I happened to answer the phone in my office today, and the guy on the other end said “I’d like to send something to your Finance Director. What’s his name?”. Of course I gave him *her* name, and he was embarrassed when he realised his inadvertent sexism.

    That’s the trouble; sexism is virtually as old as civilisation itself, and it’s only in the last hundred or so years that we’ve really moved towards equality. Because they’ve been around for so long, sexist habits have become embedded in normal human behaviour, and people who you would not categorise as sexist do them without even realising, all the time, like our guy on the phone today.

    The “women in tech” conversation can get a little tiresome, and not much changes – we all agree that sexism is bad, some people are too sensitive, some people are too dismissive – but it’s good to bring it up every now and again so we’re reminded to watch for it in our own behaviour.

    I agree that “positive discrimination” (the ultimate oxymoron) doesn’t help in the long run – clearly our industry has a very low ratio of women to men, but the answer is to make the industry appealing for everyone. Losing the “brogrammer” thing would be a good start.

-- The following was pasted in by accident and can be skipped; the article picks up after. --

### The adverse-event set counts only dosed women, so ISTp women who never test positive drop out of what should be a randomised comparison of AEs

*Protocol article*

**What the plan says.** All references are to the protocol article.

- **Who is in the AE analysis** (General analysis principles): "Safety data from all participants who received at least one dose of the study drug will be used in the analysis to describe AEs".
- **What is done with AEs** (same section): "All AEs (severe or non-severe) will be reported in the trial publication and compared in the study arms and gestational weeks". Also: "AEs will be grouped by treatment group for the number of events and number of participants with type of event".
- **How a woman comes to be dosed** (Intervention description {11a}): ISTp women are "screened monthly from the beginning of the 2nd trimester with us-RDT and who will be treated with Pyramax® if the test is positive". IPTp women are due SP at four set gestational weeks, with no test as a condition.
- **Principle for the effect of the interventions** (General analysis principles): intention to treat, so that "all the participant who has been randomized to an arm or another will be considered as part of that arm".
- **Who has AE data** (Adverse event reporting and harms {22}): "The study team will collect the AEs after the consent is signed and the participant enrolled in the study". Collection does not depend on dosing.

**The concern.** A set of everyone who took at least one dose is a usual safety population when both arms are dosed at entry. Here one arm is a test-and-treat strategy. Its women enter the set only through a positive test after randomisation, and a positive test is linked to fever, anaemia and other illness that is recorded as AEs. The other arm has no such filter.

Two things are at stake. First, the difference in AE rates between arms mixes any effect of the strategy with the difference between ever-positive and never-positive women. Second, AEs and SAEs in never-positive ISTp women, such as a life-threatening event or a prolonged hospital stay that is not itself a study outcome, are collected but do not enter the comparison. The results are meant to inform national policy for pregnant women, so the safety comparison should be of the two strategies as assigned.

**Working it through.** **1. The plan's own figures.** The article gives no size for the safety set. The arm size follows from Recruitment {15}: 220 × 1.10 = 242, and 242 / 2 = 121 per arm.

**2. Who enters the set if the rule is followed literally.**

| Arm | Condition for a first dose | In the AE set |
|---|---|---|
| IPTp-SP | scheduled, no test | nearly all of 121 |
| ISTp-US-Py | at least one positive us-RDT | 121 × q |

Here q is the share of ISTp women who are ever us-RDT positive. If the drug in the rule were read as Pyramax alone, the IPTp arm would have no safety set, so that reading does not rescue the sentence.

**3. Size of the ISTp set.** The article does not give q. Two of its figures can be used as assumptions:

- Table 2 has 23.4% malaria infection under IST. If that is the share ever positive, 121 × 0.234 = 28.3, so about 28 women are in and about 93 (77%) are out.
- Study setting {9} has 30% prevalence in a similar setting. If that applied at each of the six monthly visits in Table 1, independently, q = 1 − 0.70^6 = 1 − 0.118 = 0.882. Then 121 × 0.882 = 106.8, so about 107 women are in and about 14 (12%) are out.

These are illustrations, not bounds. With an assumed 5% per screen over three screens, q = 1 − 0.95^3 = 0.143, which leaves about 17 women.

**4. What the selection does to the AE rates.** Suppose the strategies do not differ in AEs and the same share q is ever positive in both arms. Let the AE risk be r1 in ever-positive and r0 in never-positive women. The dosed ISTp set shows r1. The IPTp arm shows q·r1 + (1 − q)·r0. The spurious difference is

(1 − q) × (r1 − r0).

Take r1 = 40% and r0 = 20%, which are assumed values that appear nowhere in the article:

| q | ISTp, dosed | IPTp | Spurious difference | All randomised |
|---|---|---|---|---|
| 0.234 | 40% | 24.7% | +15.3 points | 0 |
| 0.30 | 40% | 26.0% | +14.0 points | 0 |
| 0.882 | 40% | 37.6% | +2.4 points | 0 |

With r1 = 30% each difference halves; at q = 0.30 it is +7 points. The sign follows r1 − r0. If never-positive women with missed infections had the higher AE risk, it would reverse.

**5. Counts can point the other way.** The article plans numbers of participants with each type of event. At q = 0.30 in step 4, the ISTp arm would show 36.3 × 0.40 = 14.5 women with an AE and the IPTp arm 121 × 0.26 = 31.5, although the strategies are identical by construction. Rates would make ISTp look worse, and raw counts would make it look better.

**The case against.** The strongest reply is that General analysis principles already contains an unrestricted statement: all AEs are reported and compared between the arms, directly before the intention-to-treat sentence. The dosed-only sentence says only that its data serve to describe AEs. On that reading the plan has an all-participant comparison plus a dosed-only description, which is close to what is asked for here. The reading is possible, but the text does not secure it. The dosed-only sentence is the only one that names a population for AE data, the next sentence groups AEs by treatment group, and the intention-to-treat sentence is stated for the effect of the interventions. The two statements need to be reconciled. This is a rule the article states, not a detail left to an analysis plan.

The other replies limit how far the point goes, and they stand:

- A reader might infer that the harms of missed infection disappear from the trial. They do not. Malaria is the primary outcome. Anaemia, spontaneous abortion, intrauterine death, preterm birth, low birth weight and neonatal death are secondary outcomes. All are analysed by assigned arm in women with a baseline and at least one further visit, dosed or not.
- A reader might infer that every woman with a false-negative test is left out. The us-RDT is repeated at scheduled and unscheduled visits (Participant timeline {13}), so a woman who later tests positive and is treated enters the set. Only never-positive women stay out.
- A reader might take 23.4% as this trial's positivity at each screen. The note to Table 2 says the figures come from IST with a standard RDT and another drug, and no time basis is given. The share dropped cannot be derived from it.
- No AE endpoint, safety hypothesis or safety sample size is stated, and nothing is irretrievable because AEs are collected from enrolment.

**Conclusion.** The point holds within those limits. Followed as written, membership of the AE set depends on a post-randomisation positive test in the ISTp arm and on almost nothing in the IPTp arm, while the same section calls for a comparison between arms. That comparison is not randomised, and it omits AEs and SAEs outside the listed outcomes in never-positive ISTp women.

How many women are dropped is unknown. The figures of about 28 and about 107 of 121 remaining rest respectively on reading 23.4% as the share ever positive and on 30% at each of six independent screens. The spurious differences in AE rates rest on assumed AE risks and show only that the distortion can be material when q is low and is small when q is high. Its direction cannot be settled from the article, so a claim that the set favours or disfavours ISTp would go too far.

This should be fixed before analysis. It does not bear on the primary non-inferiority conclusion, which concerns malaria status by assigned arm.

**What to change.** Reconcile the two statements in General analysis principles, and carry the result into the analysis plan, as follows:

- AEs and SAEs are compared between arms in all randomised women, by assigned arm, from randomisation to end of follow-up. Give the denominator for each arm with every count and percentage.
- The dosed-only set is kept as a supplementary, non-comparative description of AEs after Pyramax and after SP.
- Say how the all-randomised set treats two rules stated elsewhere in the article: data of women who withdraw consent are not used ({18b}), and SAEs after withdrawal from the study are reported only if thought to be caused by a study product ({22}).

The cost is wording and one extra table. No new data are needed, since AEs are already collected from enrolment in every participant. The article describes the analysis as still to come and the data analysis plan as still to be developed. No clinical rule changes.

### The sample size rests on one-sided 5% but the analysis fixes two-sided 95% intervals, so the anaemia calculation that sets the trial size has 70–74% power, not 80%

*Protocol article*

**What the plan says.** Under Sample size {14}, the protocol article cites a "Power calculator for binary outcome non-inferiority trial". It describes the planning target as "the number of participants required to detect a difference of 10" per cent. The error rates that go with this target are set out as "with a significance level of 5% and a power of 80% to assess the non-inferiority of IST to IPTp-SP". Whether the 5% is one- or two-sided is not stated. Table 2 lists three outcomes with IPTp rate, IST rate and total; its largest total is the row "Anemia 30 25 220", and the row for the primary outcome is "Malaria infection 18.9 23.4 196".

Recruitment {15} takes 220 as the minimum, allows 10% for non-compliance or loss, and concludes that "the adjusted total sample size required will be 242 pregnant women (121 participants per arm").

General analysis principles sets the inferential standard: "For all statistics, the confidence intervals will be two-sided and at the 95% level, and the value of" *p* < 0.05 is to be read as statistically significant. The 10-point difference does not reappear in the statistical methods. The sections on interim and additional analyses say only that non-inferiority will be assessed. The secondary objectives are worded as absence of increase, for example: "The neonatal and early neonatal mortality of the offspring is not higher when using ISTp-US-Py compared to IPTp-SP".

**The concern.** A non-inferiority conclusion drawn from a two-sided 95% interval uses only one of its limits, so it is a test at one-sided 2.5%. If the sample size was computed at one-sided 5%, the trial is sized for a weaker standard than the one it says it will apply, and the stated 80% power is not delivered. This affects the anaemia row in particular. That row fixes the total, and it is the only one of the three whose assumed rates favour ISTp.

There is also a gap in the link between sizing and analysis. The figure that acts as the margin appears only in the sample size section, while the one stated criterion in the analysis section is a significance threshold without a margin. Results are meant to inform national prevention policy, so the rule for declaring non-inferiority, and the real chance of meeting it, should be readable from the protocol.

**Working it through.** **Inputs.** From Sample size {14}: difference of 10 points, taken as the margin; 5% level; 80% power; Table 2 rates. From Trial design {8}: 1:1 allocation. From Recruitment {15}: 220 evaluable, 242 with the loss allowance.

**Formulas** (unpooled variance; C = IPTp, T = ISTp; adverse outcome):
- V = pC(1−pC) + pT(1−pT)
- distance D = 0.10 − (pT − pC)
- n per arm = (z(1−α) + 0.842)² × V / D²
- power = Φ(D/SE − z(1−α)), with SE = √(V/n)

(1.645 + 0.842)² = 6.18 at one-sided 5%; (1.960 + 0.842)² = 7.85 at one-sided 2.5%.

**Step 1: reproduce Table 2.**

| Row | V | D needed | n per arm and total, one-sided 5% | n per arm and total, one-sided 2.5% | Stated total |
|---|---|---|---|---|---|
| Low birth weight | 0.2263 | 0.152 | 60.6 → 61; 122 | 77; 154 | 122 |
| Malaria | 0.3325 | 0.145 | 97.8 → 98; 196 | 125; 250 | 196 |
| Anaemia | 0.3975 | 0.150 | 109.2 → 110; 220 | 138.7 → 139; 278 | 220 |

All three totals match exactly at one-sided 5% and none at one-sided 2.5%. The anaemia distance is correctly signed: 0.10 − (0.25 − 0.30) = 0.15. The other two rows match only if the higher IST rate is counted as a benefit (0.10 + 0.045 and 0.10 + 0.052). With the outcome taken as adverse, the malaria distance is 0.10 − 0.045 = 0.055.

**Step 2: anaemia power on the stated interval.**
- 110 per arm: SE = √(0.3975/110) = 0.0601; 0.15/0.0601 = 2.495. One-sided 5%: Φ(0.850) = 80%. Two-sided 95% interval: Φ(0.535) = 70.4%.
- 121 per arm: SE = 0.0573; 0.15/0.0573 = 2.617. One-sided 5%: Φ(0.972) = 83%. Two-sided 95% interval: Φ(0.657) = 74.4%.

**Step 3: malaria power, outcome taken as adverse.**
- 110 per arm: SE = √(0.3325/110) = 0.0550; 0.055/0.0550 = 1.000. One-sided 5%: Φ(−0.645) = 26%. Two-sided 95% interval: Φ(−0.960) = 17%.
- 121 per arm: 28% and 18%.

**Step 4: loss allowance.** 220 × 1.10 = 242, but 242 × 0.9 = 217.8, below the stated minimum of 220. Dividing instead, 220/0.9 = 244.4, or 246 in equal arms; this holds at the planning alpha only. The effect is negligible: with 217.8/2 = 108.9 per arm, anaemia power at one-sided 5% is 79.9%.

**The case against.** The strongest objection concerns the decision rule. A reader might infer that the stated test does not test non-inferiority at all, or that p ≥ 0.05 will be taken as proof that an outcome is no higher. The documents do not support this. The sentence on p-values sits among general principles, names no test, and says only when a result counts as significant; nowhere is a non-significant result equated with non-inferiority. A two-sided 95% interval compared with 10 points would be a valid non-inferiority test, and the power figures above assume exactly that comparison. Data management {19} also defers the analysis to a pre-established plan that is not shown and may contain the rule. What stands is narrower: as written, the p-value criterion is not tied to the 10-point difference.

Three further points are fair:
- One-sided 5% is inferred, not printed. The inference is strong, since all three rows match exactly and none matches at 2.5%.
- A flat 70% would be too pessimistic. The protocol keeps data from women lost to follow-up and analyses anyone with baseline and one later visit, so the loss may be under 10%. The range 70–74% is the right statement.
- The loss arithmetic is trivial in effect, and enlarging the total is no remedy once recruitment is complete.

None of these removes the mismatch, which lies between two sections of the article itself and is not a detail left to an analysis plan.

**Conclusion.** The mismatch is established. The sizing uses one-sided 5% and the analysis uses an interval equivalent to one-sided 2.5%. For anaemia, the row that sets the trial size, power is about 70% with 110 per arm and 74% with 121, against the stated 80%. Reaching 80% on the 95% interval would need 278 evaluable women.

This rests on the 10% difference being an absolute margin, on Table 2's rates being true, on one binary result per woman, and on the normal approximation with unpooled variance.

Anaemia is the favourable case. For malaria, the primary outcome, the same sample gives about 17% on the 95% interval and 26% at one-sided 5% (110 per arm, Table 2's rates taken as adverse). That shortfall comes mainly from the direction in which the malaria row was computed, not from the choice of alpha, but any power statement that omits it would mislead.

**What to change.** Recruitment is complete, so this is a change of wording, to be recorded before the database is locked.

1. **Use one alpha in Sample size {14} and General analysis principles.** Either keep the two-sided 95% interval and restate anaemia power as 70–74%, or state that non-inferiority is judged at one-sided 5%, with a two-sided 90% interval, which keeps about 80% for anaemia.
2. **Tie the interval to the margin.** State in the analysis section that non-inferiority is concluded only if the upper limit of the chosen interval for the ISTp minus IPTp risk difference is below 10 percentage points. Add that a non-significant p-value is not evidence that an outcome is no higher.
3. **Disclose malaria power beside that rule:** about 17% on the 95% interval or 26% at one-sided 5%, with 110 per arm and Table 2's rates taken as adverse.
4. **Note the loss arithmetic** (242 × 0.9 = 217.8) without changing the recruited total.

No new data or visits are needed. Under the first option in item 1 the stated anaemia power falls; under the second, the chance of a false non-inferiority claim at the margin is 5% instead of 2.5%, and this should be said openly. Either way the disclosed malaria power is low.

• Most of the talk doesn’t bother me, but there are extremists who seem to worry more about the grassroots campaign of ‘women in tech’ more than ‘good techies in tech’. We don’t need more women in tech. We need more good developers in tech. I don’t care who those developers are, purposely aimed affirmative action is a recipe for disaster. Don’t get me wrong, I’m not voting women (or any group) *out* of tech, I just want all people to earn their keep.

    For example, when someone’s first comment on a conference is “only 3 of 10 speakers are female”, it’s a bullshit alert. “Were the speakers good” is a far more important topic. Having said that, if 3 speakers sucked and a person knew that 3 good women were turned down, that’s a separate (if related) issue.

  • See people using “his” when they don’t know about the person doesn’t bother me at all. I view it more as a neutral term in that case. I would definitely not expect someone to say “can you forward his or her information” or “can you forward its information”. That’s just a bid ridiculous 😉

  • Exactly. I really really roll my eyes when people start out with those statements. They make it sound like the conference leaders are sexist but they have no clue what went on. What if they’d tried to get women but none responded or wanted to do it? What if there were just not any great female speakers who wanted to talk? Should we pass on fantastic male speakers for mediocre women speakers just so we can say we’re fair?